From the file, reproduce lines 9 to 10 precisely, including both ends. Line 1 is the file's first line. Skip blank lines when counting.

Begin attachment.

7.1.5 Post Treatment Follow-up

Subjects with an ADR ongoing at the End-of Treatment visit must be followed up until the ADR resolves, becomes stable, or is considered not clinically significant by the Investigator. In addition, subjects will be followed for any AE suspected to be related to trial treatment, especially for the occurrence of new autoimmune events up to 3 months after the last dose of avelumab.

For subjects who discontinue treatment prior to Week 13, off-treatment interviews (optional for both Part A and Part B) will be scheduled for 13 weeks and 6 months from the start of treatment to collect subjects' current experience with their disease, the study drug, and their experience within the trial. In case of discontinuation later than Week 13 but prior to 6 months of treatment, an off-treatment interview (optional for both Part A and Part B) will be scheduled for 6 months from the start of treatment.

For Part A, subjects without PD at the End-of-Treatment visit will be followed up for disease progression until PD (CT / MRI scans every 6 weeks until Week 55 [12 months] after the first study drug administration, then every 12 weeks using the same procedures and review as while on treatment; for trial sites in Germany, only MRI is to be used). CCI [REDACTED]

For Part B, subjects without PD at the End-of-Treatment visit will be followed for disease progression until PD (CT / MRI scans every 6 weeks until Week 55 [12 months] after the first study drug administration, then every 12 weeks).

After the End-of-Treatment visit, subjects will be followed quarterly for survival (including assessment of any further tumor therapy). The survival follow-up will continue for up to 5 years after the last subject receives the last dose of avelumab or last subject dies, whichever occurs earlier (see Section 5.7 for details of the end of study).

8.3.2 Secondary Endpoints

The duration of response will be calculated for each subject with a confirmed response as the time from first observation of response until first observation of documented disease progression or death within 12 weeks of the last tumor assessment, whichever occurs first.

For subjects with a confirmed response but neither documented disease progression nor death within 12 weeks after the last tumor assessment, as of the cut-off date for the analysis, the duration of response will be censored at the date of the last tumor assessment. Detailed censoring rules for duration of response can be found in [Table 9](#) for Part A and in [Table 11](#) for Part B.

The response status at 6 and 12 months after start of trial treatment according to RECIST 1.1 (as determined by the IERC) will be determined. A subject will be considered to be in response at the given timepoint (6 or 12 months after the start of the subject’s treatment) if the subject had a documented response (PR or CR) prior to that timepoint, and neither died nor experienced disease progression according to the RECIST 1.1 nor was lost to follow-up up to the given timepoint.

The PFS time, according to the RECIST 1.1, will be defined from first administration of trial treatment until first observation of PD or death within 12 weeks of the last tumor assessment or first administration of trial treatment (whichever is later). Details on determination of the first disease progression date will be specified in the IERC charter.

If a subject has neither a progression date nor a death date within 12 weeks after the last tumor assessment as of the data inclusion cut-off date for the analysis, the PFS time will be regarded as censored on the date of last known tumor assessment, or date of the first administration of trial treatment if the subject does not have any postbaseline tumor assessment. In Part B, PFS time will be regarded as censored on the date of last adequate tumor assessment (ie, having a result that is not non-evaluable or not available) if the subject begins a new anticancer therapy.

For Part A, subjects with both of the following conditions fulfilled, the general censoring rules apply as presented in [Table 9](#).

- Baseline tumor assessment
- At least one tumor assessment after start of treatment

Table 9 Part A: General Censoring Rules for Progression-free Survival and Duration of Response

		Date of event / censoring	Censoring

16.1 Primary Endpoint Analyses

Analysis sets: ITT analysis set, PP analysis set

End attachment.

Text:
For subjects with a confirmed response but neither documented disease progression nor death within 12 weeks after the last tumor assessment, as of the cut-off date for the analysis, the duration of response will be censored at the date of the last tumor assessment. Detailed censoring rules for duration of response can be found in [Table 9](#) for Part A and in [Table 11](#) for Part B.

The response status at 6 and 12 months after start of trial treatment according to RECIST 1.1 (as determined by the IERC) will be determined. A subject will be considered to be in response at the given timepoint (6 or 12 months after the start of the subject’s treatment) if the subject had a documented response (PR or CR) prior to that timepoint, and neither died nor experienced disease progression according to the RECIST 1.1 nor was lost to follow-up up to the given timepoint.